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Feral children: Questioning the human-animal boundary from an anthropological perspective.

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Working paper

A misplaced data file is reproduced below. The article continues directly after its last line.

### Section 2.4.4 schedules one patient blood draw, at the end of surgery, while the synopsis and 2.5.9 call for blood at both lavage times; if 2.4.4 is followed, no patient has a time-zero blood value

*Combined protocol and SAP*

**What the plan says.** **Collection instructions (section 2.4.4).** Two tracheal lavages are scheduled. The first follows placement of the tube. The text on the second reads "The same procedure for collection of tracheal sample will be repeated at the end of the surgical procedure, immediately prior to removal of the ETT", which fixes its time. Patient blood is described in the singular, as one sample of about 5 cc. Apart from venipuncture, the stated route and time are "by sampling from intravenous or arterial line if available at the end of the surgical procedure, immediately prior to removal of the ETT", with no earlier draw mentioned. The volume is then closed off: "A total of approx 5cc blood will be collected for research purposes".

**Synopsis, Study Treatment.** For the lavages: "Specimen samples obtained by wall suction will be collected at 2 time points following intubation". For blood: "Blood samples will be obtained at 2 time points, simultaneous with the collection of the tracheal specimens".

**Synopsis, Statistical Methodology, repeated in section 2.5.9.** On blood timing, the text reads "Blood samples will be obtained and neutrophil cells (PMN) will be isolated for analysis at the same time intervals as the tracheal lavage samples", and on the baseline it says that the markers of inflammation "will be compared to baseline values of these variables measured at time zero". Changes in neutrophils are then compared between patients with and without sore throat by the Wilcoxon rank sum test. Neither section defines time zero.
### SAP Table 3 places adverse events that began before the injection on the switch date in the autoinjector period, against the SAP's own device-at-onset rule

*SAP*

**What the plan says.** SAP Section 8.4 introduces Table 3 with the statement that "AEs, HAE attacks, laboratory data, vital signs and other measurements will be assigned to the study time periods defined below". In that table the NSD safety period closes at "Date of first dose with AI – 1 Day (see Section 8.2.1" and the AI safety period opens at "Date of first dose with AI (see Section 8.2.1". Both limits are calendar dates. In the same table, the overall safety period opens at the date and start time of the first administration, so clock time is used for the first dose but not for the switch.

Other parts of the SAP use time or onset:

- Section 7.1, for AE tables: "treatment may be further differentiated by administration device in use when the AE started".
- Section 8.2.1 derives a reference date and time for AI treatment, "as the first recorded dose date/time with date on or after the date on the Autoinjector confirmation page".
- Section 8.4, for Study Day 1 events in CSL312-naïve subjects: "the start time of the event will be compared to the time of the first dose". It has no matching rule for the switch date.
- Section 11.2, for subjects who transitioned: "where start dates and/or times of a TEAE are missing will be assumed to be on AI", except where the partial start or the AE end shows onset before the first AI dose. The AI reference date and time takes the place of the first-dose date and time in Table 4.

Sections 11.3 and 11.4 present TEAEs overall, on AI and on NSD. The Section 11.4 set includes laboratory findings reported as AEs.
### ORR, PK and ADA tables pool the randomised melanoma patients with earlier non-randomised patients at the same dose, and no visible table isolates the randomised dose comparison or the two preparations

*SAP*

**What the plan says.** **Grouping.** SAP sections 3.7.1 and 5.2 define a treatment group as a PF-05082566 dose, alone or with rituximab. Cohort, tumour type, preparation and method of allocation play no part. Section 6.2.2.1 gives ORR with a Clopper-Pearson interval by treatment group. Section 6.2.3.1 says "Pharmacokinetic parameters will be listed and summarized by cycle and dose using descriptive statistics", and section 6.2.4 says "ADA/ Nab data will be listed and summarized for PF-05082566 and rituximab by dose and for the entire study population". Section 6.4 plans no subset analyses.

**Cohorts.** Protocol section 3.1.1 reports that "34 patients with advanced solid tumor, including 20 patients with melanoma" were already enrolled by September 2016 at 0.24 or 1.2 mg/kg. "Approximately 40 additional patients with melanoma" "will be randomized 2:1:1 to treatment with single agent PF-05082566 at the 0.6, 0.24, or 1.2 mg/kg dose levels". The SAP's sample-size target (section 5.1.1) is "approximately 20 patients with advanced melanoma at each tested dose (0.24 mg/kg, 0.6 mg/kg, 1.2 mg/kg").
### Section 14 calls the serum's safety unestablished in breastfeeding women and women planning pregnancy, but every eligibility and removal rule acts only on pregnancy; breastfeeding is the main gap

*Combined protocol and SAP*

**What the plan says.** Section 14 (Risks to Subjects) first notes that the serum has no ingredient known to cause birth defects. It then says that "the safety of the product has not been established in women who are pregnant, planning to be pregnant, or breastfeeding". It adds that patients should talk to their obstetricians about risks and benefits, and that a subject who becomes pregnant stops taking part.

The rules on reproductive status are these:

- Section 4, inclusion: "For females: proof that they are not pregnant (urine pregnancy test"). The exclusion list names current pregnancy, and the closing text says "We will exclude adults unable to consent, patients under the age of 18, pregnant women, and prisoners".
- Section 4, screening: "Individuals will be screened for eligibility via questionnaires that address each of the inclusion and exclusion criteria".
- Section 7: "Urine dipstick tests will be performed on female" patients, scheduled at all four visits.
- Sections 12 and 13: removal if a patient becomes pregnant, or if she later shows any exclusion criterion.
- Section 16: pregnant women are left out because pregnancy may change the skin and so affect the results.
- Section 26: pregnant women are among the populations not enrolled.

Human children who grew up solely in the care of animals for some time are referred to as feral children. There are many myths about them, but a few actual cases have been carefully documented as I will show in this paper. Kamala from India, Marcos from Spain and Oxana from Ukraine have all been living with wolves or dogs and adapted almost completely to their way of living. The effort to resocialize them into human society showed how profound their animal socialization had been. Especially communication and physical contact with the respective animals were essential to the children’s development and imprint. Their relationship with nonhuman animals had a deep impact on their identity. The recognition, you become who you’re with, suggests that traits are not genetically caused but to a great extent environmentally influenced. As the phenomenon of feral children shows, these traits are interchangeable. The existence of feral children questions the boundaries between human and nonhuman animals, and asks to reconsider our unique status within the animal kingdom.